Modern slavery is a heinous crime and a morally reprehensible act that deprives a person’s liberty and dignity for another person’s gain. It is a real problem for millions of people around the world, including many in developed countries, who are being kept and exploited in various forms of slavery. Every company is at risk of being involved in this crime through its own operations and its supply chain.
At GCS, we have a zero-tolerance approach to modern slavery and are fully committed to preventing slavery and human trafficking in our operation and supply chain. We have taken concrete steps to tackle modern slavery, as outlined in our statement. This statement sets out the actions that we have taken to understand all potential modern slavery risks related to our business, and to implement steps to prevent slavery and human trafficking during the financial year 2022.
Our business and supply chains
GCS (Great Commission Society) is a non-denominational global organisation that exists to fulfil the Great Commission by communicating the Gospel message with excellence and expedience throughout the world. GCS brings a fresh, dynamic, Gospel-centric, and strategic approach to global evangelism. We focus on multiplying leaders, churches, and mission’s movements among every people group of the world. Our global headquarters is in the UK, and we have teams based in 48 nations.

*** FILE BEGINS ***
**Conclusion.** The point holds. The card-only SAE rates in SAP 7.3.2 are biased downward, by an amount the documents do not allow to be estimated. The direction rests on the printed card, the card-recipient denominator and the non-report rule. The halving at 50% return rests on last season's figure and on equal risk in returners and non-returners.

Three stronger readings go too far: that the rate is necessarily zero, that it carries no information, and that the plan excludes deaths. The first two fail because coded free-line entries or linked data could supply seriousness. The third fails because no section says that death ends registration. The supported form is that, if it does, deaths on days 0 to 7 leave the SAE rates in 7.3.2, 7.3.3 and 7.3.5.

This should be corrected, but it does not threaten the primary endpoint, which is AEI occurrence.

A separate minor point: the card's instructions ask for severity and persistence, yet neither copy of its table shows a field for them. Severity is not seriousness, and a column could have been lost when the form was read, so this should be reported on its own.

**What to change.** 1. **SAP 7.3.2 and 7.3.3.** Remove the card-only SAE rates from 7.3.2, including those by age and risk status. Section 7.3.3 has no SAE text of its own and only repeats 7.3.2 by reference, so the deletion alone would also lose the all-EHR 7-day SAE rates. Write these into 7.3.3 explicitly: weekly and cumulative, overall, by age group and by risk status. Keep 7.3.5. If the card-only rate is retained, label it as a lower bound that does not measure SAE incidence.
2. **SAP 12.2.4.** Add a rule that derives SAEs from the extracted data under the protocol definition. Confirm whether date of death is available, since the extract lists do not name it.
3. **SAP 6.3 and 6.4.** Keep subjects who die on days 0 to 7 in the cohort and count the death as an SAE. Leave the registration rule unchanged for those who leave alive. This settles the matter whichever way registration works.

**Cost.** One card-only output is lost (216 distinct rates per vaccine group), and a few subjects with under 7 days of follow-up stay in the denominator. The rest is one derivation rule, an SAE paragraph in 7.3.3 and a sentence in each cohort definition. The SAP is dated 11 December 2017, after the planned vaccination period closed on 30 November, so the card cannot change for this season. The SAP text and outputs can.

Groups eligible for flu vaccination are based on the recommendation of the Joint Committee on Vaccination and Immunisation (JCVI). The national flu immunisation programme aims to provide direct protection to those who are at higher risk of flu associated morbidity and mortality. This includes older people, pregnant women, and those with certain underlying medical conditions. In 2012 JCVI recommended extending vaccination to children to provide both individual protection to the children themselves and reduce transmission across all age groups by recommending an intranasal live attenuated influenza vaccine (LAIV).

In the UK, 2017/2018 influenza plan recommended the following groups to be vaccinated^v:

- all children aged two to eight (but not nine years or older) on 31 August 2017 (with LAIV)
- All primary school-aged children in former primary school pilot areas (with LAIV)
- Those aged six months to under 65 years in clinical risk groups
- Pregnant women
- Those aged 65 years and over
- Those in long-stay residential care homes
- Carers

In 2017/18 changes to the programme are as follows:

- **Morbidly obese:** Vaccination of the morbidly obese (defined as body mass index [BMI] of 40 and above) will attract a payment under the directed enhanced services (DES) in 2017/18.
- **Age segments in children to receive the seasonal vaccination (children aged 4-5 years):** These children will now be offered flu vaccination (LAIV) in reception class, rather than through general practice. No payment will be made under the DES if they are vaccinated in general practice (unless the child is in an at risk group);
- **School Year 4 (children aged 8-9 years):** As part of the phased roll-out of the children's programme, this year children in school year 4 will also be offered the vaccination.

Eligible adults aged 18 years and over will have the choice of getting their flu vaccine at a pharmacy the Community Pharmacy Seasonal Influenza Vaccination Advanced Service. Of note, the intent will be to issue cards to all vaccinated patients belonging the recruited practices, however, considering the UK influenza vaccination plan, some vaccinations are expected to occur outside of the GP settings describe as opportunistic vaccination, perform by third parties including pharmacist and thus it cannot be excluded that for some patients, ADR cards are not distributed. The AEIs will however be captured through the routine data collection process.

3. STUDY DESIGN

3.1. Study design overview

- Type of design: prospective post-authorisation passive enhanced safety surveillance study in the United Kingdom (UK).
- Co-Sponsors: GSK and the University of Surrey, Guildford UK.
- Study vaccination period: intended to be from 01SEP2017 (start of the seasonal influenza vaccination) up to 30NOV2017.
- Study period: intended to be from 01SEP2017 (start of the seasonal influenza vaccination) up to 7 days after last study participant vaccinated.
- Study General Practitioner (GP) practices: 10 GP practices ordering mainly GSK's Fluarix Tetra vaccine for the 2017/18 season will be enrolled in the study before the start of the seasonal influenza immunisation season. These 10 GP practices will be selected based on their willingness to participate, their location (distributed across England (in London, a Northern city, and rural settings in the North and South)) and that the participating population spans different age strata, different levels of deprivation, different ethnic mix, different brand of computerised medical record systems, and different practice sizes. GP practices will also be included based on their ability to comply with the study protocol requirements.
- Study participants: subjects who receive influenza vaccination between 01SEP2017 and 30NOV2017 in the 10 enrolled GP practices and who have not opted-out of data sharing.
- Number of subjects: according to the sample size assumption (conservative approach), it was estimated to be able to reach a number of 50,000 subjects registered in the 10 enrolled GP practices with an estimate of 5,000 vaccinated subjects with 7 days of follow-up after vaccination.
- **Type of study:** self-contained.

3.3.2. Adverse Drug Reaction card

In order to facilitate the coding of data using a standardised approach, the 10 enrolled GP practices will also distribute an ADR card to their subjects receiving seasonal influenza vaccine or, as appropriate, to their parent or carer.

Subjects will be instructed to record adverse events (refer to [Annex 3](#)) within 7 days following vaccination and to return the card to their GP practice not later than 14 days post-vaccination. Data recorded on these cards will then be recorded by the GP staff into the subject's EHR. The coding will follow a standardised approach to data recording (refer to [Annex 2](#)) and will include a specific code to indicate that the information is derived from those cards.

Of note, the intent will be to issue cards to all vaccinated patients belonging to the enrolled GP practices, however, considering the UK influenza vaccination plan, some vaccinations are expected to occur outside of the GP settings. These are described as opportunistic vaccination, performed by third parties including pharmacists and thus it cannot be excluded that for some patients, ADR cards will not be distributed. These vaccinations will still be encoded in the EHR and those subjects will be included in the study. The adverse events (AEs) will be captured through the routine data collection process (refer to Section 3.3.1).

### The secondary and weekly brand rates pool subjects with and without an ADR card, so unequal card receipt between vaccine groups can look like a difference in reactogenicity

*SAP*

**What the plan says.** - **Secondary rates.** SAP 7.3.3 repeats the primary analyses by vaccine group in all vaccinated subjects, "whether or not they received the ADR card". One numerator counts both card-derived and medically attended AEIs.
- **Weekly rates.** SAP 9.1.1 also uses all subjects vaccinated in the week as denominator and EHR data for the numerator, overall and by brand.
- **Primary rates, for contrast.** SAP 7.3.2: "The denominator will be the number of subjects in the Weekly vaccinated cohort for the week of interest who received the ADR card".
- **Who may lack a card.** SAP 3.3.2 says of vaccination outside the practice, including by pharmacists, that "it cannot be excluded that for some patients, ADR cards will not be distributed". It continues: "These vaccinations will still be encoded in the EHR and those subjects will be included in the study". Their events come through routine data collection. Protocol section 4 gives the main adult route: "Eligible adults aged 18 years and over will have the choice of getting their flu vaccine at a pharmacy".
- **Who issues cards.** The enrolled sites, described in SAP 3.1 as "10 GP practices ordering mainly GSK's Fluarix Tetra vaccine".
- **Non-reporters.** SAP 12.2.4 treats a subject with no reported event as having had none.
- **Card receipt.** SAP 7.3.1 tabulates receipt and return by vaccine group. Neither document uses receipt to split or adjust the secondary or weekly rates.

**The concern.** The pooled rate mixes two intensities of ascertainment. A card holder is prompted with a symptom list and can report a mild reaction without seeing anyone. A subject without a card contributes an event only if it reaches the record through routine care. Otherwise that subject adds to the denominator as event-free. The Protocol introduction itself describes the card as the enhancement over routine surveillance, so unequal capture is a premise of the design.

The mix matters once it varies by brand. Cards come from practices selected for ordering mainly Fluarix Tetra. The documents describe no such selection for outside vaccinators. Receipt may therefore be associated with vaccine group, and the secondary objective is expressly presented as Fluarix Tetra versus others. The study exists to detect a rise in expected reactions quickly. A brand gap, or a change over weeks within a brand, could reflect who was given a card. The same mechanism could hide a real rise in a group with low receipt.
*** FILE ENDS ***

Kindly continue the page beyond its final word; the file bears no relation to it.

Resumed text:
We establish a relationship of trust and integrity with all our suppliers, which is built upon mutually beneficial factors. Our supplier selection and on-boarding procedure includes due diligence of the supplier’s reputation, respect for the law, compliance with health, safety and environmental standards, and references.
[We haven’t been made aware of any allegations of human trafficking/slavery activities against any of our suppliers, but if we were, then we would act immediately against the supplier and report it to the authorities.]
In the past year, we conducted a risk assessment of our supply chain by taking into account:
- The risk profile of individual countries based on the Global Slavery Index